21 August: International Day of Remembrance and Tribute to the Victims of Terrorism

 

On 21 August, the United Nations observe the International Day of Remembrance and Tribute to the Victims of Terrorism (A/RES/72/165). This day is meant to pay tribute to the individuals across the globe who have been attacked, injured, traumatized or lost their lives because of terrorist attacks. It represents a major step forward in standing in solidarity with the victims of terrorism.

The United Nations Global Counter-Terrorism Strategy, adopted in 2006 by the United Nations General Assembly (A/RES/60/288), has laid the foundation for the United Nation's work on and with victims of terrorism. The issues with which victims of terrorism are confronted are addressed under Pillar I and Pillar IV of the Strategy. These strive to " promote international solidarity in support of victims", stress " the need to promote and protect the rights of victims of terrorism", and seek to address the " dehumanization of victims of terrorism" by promoting " solidarity for victims of terrorism and assistance for victims and their families and facilitate the normalization of their lives." The last three outcome resolutions of the Strategy review (A/RES/66/282, A/RES/68/276 and A/RES/72/284) have all emphasized the important role of victims in countering terrorism and preventing violent extremism as well as recognizing and upholding their human rights.

Law enforcement and criminal justice officers in the Sahel and neighboring countries have continuously benefitted from workshops organized by UNODC's Regional Office for West and Central Africa on the investigation, prosecution and adjudication of terrorism-related cases, as well as on cooperation at national, regional and international level. Member States are reinforcing their mechanisms for effective countering violent extremism measures and are becoming more efficient, evidence-based, timely, transparent and accountable. However, victims of terrorism continue to struggle to have their voices heard, their needs supported and their rights upheld.

In the Sahel Region, supporting the needs of victims is becoming an issue which the national authorities are aware of. A Niger prosecutor in charge of terrorism cases testifies: " The Niger authorities have taken several actions in the context of securing people and property ... and are tackling the root causes by mobilizing funds for social development programs for the regions affected in favor of the victims' communities ... "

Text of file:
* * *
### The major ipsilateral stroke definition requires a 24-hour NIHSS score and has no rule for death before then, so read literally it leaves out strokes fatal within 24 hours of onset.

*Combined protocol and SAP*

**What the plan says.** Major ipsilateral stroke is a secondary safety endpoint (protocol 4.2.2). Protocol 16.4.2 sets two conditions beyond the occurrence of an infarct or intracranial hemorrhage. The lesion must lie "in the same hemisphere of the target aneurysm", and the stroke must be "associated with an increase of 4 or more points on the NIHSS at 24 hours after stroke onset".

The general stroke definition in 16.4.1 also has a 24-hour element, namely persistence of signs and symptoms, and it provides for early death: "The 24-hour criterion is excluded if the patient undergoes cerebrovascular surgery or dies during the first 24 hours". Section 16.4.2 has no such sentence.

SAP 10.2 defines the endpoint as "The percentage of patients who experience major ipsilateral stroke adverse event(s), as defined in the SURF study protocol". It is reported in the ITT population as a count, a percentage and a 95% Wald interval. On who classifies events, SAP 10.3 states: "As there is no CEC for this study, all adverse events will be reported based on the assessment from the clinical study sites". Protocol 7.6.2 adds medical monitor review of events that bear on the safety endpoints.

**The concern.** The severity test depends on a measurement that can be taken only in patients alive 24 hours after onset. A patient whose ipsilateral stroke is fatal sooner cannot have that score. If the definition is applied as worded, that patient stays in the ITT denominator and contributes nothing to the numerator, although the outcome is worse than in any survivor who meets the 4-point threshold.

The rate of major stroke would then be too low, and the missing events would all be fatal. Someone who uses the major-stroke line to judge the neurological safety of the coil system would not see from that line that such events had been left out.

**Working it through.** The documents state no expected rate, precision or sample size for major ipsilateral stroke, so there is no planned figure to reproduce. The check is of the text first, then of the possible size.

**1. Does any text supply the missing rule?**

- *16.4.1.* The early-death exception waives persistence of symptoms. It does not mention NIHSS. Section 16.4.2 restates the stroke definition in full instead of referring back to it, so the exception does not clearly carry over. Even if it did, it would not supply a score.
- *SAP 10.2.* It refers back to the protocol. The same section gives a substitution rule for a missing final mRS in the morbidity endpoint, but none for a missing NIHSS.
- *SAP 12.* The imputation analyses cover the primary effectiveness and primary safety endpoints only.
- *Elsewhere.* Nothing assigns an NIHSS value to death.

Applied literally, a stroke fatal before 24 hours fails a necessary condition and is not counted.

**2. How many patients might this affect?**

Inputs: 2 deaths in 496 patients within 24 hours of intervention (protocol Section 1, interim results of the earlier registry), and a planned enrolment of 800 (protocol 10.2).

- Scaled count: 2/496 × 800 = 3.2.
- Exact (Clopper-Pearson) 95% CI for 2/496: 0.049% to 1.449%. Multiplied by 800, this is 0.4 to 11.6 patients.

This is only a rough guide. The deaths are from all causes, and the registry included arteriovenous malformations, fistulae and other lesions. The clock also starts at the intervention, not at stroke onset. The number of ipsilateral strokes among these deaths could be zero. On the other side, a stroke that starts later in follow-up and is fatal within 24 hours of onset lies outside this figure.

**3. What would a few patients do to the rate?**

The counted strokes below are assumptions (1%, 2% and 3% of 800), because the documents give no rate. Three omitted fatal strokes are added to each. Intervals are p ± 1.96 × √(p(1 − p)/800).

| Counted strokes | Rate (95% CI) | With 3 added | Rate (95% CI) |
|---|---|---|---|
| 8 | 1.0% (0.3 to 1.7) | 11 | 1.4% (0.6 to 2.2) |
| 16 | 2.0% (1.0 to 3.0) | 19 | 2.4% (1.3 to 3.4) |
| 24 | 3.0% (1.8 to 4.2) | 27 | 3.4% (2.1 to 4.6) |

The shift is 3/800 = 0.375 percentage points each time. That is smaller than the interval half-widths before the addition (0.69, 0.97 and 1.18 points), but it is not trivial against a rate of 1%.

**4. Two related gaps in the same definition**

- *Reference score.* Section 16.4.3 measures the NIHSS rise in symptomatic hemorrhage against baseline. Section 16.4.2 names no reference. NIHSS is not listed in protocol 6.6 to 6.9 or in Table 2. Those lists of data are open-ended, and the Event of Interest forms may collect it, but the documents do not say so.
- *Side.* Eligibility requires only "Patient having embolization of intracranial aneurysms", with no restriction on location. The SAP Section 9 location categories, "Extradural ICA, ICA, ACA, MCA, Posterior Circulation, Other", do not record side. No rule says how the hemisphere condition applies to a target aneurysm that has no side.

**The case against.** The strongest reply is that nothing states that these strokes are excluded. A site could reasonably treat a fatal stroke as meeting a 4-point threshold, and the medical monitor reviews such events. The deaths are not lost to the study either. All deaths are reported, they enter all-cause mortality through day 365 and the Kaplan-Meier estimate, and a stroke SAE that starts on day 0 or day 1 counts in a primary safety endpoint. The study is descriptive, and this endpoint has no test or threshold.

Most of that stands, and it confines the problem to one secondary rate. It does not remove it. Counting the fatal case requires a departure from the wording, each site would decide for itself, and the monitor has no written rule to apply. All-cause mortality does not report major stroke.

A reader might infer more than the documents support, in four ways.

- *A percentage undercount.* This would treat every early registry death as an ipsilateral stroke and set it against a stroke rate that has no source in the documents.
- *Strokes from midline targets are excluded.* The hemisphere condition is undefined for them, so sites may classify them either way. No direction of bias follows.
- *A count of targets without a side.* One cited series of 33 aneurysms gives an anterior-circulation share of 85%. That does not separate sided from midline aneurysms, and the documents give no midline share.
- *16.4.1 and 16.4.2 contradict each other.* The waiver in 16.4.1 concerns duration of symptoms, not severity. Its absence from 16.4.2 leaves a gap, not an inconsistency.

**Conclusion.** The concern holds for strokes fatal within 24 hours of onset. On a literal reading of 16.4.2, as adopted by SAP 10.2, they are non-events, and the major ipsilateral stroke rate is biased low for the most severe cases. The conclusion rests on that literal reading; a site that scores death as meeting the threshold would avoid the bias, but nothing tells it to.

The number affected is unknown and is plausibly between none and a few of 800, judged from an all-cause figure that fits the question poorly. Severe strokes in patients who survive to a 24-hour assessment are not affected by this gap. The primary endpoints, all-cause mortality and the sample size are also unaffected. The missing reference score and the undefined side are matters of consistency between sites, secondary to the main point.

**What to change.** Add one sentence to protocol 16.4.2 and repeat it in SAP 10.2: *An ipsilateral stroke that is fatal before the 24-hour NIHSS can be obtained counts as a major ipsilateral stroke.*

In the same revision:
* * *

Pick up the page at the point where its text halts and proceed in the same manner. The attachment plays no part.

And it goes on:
Taking care of the needs of victims is a major challenge in the fight against this phenomenon for the United Nations, whose Secretary General has stated on the 17 august 2018 "When we lift up the victims and survivors of terrorism, when we listen to their voices, when we respect their rights and provide them with support and justice, we are honoring our common bonds, and reducing the lasting damage done by terrorists to individuals, families and communities"

UNODC is thus investing in victims' support. It has  published two manuals on victims of terrorism : " Good Practices in Supporting Victims of Terrorism within the Criminal Justice Framework" and " The Criminal Justice Response to Support Victims of Acts of Terrorism"

Furthermore, through a project on Gender Dimensions of Criminal Justice Responses to Terrorism, implemented jointly with OHCHR and in partnership with UN Women, UNODC also focuses on the unique challenges of integrating gender dimensions in the fight against terrorism. Globally, women are increasingly impacted by and involved in the activities of terrorist groups, including as victims of sexual and gender-based violence through forced marriage, rape and other forms. Women are also perpetrators, serving as messengers, spies, smugglers, recruiters, and providers of funds.

The international community has increasingly recognized that women and men can be vulnerable to terrorism in different ways, and that the measures that government's take against these crimes can also affect each gender differently. To support Member States, UNODC has organized a series of awareness raising and capacity building workshops in the region. These training workshops focused on gender-sensitive handling of offenders, victims and witnesses and sexual gender-based violence in order to focus on practical issues (evidence, interviewing victims, suspects and witnesses, conditions of detention etc.) related to the prosecution and investigation of terrorism cases.

Besides UNODC's initiatives, the UN's Counter-Terrorism Implementation Task Force (CTITF) launched in June 2014 the United Nations Victims of Terrorism Support Portal, which facilitates access to resources for victims, their families and communities - be it psychosocial support, understanding how to access national criminal justice systems or rehabilitation opportunities offered by Member States.

For more information :

Victims of terrorism support portal

UN Integrated Strategy for the Sahel